Returning to the music, Henry guided the band into "For the Longest Time," a run-of-the-mill power-pop song that sounded incredibly rehearsed, calculated and horribly average. Had Henry not held a note for 30-plus seconds towards the song's finish, nothing about the song would have stood out. The lackluster set ended with the emotive yearning of "Maybe This Time," which was one of the set's few highlights. Exiting the stage in under 30 minutes, the band was effusive in praising the crowd, but little about the set was worthy of effuse praise. From the moment they walked on stage, the band appeared tired, uninspired and rather rudimentary. For a band who has made a killing with their frenzied live shows, the entire set was far too disappointing, and did little to quell the rumors about the band's imminent demise.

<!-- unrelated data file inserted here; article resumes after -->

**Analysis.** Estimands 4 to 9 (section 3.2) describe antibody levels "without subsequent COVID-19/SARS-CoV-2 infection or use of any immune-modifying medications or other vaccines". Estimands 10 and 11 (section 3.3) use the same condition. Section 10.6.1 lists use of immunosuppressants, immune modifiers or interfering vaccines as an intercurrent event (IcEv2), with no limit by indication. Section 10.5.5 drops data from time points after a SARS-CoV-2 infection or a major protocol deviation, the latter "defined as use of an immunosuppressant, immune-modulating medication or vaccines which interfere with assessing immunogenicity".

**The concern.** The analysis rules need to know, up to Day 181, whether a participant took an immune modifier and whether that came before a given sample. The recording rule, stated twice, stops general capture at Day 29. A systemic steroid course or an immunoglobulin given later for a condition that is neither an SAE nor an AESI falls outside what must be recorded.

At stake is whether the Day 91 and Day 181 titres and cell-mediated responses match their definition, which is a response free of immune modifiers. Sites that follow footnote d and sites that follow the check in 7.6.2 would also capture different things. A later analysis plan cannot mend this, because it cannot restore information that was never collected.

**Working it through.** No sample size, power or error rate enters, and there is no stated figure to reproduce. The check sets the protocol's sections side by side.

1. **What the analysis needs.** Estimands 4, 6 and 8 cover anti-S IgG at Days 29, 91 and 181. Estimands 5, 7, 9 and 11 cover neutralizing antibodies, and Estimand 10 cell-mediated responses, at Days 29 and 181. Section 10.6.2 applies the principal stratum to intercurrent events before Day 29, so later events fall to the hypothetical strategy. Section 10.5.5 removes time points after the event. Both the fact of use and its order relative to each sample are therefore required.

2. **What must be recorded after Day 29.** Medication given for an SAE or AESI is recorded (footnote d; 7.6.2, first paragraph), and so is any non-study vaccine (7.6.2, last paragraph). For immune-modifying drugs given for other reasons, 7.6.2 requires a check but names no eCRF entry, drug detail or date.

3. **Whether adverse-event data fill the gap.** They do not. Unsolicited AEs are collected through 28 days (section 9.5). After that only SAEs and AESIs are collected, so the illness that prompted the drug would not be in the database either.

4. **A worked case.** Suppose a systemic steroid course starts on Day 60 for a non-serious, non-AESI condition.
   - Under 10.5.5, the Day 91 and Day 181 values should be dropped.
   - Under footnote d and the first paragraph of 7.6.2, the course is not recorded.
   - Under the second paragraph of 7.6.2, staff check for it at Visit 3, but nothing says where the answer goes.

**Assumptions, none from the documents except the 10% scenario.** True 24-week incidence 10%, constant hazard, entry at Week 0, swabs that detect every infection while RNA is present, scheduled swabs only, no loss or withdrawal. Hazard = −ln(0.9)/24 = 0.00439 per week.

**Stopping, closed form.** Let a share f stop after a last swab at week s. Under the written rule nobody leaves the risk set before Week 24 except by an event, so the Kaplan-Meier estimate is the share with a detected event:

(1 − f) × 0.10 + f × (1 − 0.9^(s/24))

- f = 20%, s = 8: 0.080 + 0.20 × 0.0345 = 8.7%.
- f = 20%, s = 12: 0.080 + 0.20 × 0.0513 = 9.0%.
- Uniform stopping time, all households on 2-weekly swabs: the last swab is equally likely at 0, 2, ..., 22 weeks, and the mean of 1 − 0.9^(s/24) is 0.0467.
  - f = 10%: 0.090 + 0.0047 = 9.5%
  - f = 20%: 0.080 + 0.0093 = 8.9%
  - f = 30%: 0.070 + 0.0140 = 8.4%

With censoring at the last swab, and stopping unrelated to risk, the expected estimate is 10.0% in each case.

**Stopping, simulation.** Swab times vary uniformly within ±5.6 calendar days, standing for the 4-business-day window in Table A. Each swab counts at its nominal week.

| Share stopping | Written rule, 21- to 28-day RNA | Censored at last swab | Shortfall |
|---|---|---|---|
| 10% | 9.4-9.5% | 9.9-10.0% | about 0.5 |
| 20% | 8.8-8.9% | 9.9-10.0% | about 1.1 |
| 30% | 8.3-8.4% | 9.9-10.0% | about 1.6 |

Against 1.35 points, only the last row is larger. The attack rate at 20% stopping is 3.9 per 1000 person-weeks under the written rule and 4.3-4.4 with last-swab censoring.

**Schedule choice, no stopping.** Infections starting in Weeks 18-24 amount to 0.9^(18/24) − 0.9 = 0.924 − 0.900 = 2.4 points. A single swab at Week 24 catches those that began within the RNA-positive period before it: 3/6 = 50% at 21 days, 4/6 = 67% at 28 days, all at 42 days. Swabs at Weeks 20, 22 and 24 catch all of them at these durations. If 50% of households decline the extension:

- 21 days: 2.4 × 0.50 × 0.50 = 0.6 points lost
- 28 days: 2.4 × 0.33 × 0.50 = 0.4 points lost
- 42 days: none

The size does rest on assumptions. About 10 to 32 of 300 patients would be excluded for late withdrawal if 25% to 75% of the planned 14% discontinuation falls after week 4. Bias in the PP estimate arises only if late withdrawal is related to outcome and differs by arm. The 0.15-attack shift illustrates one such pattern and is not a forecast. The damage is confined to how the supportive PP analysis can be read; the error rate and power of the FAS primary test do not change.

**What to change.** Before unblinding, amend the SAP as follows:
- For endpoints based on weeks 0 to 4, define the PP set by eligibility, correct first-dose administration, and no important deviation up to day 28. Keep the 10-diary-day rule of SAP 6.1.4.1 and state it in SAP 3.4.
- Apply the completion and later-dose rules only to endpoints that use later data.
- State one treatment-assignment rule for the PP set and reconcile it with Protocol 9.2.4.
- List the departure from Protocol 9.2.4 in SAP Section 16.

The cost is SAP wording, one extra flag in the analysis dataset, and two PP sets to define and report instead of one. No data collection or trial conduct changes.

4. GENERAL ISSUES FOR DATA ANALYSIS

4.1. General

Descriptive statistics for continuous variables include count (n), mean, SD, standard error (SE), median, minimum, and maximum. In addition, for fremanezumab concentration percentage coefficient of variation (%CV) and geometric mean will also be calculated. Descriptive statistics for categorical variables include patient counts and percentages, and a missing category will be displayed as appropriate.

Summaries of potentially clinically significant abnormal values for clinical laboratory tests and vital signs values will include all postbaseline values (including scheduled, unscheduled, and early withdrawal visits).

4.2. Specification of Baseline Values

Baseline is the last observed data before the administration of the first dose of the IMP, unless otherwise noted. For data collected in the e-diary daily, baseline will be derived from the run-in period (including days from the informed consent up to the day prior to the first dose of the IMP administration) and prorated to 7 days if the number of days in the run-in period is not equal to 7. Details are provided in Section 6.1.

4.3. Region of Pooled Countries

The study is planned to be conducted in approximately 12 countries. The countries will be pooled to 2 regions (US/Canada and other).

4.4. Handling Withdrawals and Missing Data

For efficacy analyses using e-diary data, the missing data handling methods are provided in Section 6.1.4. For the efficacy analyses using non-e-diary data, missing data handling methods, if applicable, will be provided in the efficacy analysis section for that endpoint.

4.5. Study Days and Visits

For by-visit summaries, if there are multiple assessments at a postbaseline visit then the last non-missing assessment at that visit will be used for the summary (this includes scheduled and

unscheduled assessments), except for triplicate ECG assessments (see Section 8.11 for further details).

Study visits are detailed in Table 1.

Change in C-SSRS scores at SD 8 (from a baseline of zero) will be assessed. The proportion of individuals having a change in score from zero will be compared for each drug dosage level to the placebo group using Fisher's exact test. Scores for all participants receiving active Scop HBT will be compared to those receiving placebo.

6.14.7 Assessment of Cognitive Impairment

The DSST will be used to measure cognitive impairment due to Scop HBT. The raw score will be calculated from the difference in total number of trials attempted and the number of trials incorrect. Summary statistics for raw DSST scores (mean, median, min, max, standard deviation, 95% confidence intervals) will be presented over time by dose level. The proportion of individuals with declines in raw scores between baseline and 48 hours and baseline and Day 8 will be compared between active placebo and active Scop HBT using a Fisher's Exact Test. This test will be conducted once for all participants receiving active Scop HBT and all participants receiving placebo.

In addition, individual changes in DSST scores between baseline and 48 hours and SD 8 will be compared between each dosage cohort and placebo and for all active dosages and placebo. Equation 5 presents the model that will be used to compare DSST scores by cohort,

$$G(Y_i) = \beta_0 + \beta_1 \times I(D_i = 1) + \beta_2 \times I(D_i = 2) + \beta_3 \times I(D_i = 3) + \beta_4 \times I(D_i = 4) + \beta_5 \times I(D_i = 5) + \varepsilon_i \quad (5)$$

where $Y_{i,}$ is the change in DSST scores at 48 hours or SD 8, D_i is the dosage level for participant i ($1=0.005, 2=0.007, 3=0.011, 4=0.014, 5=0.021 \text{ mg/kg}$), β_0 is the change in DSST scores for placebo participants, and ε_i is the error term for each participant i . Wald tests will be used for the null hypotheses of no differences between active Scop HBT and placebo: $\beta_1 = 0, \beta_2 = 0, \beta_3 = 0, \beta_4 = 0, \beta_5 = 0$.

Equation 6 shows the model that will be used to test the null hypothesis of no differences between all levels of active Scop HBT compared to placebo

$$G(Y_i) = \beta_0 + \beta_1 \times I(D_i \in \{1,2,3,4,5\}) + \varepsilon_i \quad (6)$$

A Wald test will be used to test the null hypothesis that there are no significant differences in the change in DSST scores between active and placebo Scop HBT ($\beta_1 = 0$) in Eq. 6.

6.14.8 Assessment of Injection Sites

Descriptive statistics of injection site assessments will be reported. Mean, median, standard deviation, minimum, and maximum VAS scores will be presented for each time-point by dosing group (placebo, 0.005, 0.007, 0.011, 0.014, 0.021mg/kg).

New Jersey's Steel Train took to the stage next and performed a set of six fuzzy, drug-induced jams. Opening with new song "Last Generation of Hope," vocalist Jack Antonoff was a manic fireball of energy and his bouncy presence was both eye-opening and thought-provoking. Though the song's vocal work left a lot to be desired, the guitar-driven vessel was amiable and hopeful. On the funk-inspired "Firecracker," he came across as overly dramatic, pretentious and horribly overconfident. Aided by members of HelloGoodbye, "Firecracker," was musically quite lively, searing and dripping with energy. The anxiety-ridden "Kill Monsters in Rain," began with a smoky blues riff and more frenetic gyrations from Antonoff. Once again the song lacked a serious chorus, and he seemed to make up for that with his over-the-top movements, appearing more like a whirling dervish than that of a lead singer. An acapella version of "The Road Song," was the set's high water mark, as the song was off-the-cuff, unexpected and terrifically executed. The post 9/11 confusion of "I Feel Weird," marked the band's last song of the night, and even included an attempt at Abba's "Mamma Mia," that drifted towards the end, but began rather precisely. Borrowing a few guitar lines from British band James, Steel Train proved to be an excitable bunch, but a bit too melodramatic. After the uninspired Sherwood set, the energy was certainly a welcome addition, but one couldn't help but wonder, why does this band have to be this arrogant? More the point, does it have to be this dramatic?